6 Aug 2018

From seaside to countryside: Bluff Primary School visits dairy farm

  • Southland
  • Dairy Days
  • Community Stories

Southland-based dairy farmer Sherwyn Calos and his team are passionate about creating a positive and memorable dairy experience for urban children.

Sherwyn and his team at Fortuna Group are volunteers for DairyNZ’s Find a Farmer service, part of DairyNZ’s wider education programme. It gives children around New Zealand the opportunity to experience a day on a dairy farm, by linking them with local farmers who volunteer their time to host schools.

Sherwyn recently hosted two classes from St Teresa’s School in the port town of Bluff, giving many kids the chance to visit a dairy farm for the first time in their life.

I would love every single urban-based primary school to visit quadrant dairies before entering secondary school to learn about today’s modern dairy farm” he says.

The children, who ranged from 5-11 years old, spent the day gaining real-world insights into where milk comes from, why it’s not green like grass, and how milking machines operate.

Prior to their visit, they had explored dairy-related videos and games in the classroom through Rosie’s World, a child-friendly and educational website run by DairyNZ. The school also participates in Fonterra’s Milk for Schools programme, which sees Fonterra Farmers providing nutritious milk to school kids every week.

St Teresa’s new entrant’s teacher Dianne Gilroy says the children loved their visit because they got to see how cows make and produce milk, and learn what jobs there are in case they want to be farmers or work on a farm one day.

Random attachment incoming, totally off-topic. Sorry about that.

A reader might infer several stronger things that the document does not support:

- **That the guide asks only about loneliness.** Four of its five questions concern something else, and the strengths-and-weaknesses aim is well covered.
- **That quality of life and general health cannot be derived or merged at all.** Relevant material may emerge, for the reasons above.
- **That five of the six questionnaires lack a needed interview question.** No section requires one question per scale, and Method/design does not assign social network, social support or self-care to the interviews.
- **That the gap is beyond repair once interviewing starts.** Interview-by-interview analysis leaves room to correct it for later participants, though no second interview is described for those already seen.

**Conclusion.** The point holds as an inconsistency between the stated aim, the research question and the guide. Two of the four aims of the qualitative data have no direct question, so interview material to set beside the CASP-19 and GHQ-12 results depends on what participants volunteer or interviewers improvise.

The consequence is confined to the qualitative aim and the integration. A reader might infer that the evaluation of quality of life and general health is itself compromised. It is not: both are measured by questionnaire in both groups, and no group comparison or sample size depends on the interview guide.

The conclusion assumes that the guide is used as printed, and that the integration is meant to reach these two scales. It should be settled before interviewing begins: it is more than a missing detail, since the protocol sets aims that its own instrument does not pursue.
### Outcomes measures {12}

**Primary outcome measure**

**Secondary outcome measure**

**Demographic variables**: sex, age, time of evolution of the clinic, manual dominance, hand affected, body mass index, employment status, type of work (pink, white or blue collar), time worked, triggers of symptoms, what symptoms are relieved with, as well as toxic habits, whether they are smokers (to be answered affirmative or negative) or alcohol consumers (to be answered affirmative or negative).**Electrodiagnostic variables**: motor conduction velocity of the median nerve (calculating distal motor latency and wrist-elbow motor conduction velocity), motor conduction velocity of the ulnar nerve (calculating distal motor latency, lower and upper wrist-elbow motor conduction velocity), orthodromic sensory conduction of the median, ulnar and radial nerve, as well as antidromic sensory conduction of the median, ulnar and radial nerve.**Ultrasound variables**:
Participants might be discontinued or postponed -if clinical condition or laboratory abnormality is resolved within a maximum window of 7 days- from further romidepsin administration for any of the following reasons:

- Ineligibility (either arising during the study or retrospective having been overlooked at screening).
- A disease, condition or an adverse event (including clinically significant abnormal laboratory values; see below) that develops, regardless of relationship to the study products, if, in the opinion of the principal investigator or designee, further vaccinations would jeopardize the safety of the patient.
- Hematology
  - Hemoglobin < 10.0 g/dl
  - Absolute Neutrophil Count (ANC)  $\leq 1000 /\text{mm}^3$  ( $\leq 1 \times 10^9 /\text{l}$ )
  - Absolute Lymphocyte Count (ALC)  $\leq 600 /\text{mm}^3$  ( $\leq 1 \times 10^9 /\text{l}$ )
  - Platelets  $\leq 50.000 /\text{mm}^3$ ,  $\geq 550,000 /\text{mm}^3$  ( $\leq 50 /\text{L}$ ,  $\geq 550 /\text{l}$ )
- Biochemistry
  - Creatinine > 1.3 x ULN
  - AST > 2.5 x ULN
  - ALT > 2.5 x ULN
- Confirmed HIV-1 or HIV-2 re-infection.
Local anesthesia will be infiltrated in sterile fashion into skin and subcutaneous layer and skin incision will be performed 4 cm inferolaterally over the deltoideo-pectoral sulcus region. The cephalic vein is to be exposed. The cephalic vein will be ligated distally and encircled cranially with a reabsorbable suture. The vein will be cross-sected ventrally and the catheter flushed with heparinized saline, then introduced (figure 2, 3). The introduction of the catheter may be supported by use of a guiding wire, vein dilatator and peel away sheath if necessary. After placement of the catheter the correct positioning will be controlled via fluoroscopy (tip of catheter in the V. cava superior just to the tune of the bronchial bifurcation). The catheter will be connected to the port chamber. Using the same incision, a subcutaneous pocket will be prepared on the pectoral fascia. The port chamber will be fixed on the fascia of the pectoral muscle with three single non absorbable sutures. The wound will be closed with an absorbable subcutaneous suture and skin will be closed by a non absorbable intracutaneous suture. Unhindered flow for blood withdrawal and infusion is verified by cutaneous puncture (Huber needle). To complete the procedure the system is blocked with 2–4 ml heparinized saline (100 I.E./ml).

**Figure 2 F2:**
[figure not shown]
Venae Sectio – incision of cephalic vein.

There was also an unexpected sight that left a few of them in hysterics.

Heading toward the herd

They saw the cow wee when it was being milked and they were fascinated by the speed of it – one boy just laughed and laughed” says Dianne.

Rosi Coyle, another teacher from St Teresa’s who went on the trip, says that it’s important for children to see where their food comes from, and what life on a modern-day dairy farm looks like.

“We found DairyNZ’s Find a Farmer service promoted on the Fonterra Milk for Schools website and thought it was a great idea to meet one. It’s important for our kids to have experiences outside of Bluff,” she says.

“I definitely recommend other schools get involved as it’s great to be that close to lovely docile cows and see how they are treated on a farm. The close contact was great for our kids.”

Dianne believes that the dairy sector is an integral part of New Zealand, and therefore educating children about it is a must.

“I decided that it would be an essential topic as dairying is so much a part of New Zealand, and Fonterra have supported our Milk for Schools programme,” she says.


Taking biosecurity measures 2

To find out more information or how your school can visit a dairy farm, head over to Farm Tours or visit Rosie's Education

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